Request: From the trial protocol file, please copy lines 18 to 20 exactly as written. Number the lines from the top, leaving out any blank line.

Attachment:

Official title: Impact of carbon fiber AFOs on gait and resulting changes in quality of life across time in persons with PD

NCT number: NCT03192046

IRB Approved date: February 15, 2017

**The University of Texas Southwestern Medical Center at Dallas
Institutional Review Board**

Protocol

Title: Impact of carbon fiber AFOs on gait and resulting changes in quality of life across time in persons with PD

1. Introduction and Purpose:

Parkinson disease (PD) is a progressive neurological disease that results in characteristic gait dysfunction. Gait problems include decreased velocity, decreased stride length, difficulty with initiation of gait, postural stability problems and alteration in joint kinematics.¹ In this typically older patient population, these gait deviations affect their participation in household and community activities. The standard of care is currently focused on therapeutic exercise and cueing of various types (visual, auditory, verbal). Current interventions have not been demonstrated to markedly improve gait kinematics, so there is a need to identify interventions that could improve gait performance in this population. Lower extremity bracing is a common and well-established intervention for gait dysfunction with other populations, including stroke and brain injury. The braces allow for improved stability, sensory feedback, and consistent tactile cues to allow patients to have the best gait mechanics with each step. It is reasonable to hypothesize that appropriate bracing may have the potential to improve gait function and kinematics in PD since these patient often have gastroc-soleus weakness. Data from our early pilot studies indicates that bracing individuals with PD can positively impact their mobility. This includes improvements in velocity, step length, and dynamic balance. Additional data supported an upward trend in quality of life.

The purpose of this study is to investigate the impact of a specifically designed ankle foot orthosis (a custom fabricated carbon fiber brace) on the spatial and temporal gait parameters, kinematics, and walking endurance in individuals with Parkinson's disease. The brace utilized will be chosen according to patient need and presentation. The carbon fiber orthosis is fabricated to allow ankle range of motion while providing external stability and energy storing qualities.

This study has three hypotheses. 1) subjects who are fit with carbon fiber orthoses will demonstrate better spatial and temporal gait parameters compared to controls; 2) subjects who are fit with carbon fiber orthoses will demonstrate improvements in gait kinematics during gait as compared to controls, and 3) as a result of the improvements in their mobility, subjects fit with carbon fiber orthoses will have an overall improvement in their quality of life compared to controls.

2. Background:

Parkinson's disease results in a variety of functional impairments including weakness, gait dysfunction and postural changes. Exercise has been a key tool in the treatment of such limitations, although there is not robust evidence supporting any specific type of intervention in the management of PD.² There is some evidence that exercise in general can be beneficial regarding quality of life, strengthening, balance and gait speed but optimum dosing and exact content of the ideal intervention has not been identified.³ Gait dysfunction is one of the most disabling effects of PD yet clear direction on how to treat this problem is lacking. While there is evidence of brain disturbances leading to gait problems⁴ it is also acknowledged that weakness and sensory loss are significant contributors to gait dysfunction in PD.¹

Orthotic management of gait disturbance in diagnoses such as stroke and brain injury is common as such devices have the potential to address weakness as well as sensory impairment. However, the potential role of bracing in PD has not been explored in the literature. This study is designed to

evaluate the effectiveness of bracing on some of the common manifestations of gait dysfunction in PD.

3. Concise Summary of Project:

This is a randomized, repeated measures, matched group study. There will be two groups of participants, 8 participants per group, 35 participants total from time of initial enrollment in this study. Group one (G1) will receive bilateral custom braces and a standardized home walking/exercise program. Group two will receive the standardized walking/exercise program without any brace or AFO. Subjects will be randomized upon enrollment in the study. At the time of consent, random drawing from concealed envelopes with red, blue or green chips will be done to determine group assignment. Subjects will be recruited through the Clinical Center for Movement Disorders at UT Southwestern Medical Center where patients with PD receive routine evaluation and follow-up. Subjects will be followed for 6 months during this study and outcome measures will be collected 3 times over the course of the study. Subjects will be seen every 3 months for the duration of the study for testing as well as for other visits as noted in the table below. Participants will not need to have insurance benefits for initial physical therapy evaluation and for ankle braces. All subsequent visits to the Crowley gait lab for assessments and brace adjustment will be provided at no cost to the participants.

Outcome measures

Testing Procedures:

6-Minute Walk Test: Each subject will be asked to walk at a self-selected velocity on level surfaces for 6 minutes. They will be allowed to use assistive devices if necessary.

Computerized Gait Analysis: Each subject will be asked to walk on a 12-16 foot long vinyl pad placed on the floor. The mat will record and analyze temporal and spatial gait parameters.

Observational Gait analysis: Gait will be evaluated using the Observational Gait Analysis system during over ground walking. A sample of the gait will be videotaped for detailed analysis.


Outcome measures

Testing Procedures:

6-Minute Walk Test: Each subject will be asked to walk at a self-selected velocity on level surfaces for 6 minutes. They will be allowed to use assistive devices if necessary.